Why EV Owners Should Be Excited about Formula E Attack Charge Technology

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Formula E Attack Charge Should Excite EV OwnersAnadolu - Getty Images

Say what you will about the ABB FIA Formula E World Championship, it's a series that anyone with even passing interest in EV technology has reasons to keep an eye on.

Still in its testing phase, the latest performance twist—and race-to-road tech-transfer enhancement called Attack Charge—is in the testing phase. It promises a quick charge of an EV battery that can be completed in as little as five minutes.

With this weekend’s Tokyo E-Prix, the ABB FIA Formula E series will be closer to debuting its Attack Charge feature.

Attack Charge is a display of cutting-edge technology designed to help the EV consumer directly. It is meant to assure every EV owner of the capability of rapidly charging the battery in his street-legal car. It charges at a rate of up to 600 kW, considerably faster than the 250-350 kW that mark consumer-available fast chargers.


“It's so important [to remember] that the charger eventually will charge your car in five minutes,” Formula E co-founder Alberto Longo said of the breakthrough.

Williams Advanced Engineering supplies the spec recharging infrastructure, and series title sponsor ABB plays a key role in this latest advancement.

‘I have an EV. Should I care about Attack Charge?’

The short answer is yes. Formula CEO Jeff Dodds presented the case in three-fold fashion.

“In my experience, in our research experience,” he said, “there are three things that stop people from wanting to migrate to electric vehicles. The three things they worry about are the cars going to not perform as well and are they going to look a bit old-fashioned or not as exciting as a petrol or a diesel car? The second is the battery range: Will it last for long enough? And the third is ‘I worry about how I'm going to charge it up. Is it complicated to charge it?’

“So the reason Formula E comes to town is to show you when you've got a racing car that looks super-cool, that accelerates at two-and-a-half seconds to 100 kilometers (or 60 miles) an hour, don't worry about the performance of electric vehicles, because performance is not a problem. The second thing is we race for 45 minutes flat-out pretty much on a racetrack, so you shouldn't worry about the battery performance to range of the car. And the third thing is our cars, the fast-charging technology that we're able to showcase through our cars, should remove some of the anxiety people have about charging their own electric vehicles,” Dodds said. “So when we show up in town, it's simply to show people they shouldn't be worried about making the step to an electric vehicle.”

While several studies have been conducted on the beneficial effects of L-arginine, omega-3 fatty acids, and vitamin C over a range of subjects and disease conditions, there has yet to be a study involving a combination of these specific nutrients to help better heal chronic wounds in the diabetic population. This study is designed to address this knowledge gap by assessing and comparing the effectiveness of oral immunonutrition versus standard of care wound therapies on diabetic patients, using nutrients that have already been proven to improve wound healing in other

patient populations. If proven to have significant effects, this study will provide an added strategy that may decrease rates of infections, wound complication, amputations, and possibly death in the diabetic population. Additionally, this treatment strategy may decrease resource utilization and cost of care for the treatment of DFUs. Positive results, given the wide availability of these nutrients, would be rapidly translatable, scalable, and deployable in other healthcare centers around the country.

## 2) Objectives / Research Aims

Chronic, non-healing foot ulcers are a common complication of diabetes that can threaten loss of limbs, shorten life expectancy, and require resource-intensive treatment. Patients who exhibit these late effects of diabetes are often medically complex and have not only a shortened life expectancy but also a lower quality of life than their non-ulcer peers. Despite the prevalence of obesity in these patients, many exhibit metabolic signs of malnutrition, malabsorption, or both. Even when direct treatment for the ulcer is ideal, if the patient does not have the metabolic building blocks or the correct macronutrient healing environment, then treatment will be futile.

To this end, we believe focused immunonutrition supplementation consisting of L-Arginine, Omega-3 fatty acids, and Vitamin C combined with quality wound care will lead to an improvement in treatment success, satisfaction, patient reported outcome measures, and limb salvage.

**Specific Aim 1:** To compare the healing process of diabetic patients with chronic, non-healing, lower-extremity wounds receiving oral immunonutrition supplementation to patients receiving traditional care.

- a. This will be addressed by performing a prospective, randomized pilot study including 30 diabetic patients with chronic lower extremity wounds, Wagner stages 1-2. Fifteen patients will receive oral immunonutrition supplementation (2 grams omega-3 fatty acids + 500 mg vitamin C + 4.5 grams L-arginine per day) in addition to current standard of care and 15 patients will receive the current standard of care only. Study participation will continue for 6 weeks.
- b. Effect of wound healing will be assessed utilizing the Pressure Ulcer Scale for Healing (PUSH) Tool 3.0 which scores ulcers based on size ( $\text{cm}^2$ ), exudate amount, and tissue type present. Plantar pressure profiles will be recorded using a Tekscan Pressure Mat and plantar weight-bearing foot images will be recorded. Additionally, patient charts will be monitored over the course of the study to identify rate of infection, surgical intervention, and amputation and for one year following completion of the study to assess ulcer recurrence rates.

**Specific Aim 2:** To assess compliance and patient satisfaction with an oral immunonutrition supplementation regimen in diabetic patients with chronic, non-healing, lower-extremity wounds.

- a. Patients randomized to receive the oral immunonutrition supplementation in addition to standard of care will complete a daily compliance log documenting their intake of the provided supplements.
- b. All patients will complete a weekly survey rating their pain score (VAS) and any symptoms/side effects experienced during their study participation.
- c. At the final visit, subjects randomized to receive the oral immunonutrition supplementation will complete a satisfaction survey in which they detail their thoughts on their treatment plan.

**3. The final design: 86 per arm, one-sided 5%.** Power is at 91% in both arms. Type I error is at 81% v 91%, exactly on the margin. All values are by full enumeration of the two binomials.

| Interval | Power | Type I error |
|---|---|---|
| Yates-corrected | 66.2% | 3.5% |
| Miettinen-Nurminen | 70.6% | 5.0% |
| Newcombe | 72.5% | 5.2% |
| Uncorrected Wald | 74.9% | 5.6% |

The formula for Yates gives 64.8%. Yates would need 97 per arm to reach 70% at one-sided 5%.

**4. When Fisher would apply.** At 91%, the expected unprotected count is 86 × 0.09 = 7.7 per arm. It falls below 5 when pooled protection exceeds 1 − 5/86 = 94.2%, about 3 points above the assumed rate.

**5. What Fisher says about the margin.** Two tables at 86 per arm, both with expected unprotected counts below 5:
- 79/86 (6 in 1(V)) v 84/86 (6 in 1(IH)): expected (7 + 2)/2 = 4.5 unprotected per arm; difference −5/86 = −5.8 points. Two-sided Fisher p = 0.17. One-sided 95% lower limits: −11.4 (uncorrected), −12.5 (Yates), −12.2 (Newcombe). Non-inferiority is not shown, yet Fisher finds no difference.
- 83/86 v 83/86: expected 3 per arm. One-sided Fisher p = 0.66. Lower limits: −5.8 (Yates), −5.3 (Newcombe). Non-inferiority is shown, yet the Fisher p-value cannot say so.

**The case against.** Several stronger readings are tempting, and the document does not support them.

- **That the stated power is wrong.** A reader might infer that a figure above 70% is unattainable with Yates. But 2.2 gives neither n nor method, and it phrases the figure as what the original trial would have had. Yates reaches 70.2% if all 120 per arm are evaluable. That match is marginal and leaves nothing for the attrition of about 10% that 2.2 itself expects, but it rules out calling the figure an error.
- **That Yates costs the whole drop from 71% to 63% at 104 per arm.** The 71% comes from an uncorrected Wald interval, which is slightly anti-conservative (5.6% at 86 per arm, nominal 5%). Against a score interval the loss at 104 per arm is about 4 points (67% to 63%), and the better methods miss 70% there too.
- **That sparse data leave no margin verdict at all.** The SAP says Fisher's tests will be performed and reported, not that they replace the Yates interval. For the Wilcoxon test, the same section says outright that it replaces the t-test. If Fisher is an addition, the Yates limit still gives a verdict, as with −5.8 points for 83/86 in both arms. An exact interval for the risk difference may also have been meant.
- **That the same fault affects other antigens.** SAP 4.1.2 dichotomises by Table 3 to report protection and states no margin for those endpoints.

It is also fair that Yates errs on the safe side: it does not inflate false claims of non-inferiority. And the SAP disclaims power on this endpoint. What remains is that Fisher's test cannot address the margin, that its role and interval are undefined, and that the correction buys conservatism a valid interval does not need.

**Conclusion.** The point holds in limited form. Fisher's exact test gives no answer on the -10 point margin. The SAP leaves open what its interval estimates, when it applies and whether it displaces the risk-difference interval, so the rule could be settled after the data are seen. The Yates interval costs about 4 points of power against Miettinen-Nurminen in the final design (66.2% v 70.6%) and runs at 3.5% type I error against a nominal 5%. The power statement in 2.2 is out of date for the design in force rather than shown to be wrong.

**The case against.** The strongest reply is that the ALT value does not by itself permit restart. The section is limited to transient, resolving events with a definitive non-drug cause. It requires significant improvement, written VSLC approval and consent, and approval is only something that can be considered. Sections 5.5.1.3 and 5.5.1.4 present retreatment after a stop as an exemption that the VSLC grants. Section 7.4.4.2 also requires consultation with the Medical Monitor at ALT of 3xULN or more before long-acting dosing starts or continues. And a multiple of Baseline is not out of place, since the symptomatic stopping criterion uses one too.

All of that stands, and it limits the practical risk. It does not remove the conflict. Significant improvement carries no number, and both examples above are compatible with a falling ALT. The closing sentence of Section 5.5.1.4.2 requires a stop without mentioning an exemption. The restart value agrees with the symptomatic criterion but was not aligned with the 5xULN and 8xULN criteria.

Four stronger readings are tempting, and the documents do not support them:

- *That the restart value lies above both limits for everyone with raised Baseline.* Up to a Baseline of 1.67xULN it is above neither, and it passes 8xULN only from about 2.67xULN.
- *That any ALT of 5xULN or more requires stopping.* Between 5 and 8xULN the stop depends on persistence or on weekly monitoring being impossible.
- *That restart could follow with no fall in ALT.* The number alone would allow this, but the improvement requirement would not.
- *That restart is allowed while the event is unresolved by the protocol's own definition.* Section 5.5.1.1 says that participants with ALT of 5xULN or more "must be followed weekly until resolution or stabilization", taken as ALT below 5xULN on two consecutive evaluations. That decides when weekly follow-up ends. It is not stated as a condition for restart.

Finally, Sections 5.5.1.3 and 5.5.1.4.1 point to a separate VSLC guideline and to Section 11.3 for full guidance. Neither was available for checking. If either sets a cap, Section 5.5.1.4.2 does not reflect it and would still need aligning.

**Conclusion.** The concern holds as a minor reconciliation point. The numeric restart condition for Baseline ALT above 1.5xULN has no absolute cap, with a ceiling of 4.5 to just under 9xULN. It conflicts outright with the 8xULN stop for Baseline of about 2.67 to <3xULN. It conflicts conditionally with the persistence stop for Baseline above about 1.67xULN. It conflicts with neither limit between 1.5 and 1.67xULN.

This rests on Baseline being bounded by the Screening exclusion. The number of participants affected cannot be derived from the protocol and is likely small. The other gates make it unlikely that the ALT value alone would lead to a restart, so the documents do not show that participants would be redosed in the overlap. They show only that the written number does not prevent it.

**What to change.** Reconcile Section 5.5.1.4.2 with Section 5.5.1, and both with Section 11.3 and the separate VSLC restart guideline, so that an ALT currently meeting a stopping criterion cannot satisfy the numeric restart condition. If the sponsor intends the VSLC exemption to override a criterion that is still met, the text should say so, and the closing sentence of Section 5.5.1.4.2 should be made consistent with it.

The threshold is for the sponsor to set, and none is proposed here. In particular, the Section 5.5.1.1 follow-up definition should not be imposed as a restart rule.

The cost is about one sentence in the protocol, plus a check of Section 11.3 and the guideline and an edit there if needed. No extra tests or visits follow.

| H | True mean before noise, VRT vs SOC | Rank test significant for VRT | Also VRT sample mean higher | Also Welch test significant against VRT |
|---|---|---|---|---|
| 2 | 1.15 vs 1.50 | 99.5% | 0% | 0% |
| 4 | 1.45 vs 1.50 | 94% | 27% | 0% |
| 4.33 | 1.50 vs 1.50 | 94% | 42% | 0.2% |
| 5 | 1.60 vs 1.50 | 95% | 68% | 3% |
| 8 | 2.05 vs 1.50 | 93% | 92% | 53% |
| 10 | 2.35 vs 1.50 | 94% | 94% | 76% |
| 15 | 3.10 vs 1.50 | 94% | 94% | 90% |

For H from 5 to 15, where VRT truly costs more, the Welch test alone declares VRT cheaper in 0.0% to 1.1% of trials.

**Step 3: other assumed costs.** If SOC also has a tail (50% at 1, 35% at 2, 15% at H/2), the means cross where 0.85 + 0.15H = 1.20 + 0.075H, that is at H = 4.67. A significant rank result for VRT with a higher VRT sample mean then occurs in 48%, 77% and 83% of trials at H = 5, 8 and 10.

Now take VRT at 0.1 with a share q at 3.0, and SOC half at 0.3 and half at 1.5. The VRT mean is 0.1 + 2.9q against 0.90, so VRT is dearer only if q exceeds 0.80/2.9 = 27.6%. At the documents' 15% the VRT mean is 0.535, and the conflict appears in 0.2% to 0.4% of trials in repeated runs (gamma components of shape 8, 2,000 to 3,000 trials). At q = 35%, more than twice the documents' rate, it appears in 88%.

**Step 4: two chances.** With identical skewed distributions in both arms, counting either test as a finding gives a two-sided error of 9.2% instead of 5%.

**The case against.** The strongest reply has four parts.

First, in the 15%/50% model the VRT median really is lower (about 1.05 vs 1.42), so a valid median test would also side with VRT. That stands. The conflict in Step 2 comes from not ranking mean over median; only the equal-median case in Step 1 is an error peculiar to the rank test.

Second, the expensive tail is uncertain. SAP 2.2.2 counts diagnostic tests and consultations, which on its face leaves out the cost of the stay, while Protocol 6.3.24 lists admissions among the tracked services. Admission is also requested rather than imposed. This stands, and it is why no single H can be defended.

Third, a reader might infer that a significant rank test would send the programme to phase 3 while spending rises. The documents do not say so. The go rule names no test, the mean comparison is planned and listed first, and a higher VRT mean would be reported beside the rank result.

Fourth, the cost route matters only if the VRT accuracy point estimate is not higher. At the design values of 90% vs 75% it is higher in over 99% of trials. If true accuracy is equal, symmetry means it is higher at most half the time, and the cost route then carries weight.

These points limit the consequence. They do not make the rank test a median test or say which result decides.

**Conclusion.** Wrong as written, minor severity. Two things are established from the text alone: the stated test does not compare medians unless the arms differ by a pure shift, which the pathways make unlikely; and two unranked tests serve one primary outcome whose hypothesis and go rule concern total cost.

Julia Pallé, Formula E’s senior sustainability consultant, said, “When we created the championship 10 years ago, most people were not projecting themselves into driving electric vehicles. So we needed to break those barriers of acceptance. The range, in terms of the battery, was not yet there. We showcased that we more than tripled battery capacity. We've also showcased that electric vehicles can be something that is desirable. It's a very important element when you think about purchasing a car. You want to be enticed by the car. You need to have an emotion when seeing the car, and seeing those electric racing vehicles, 100 percent powered by renewable energy, energy makes a huge difference in your own projection to drive an electric vehicle.

“We use the races as a technological laboratory to advance electrification technology,” she said. “So you see the car manufacturers in the championship... are here to [take] the technologies from the garage and transfer it to the road cars to make sure that all of us tomorrow will be driving more efficient electric vehicles [with] better battery life infrastructure.”

ABB’s Adrian Guggisberg said Attack Charge “will be a strategic element from the sporting perspective, but again, always to showcase to consumers that this is a technology that exists, is now available, and will be rolled out on their streets. Now we've realized that the main barrier to adoption of electric vehicles is not in cities is when you and I, we want to go on holidays and we have to drive for eight hours and this is impossible to find a route that has enough chargers that will charge fast enough.

"You don't want to be stuck with your family for five hours while the car is charging. Who wants to do that? We need to showcase to people that the fast charger is out there and that you can stop at the station as much as fast as you [need to], charge the car, and then go back and finish short trip and go on holidays. That's why we're doing that.”

‘So, when will it be on track?’

DS Penske engineer Kyle Wilson-Clarke said he knows fans “are keen to see” Attack Charge, but that a couple of boxes need to be checked first: “It has to bring racing value, and there’s no point in introducing something, one, that’s potentially not reliable and, two, doesn’t bring racing value. Reliability is the first concern.”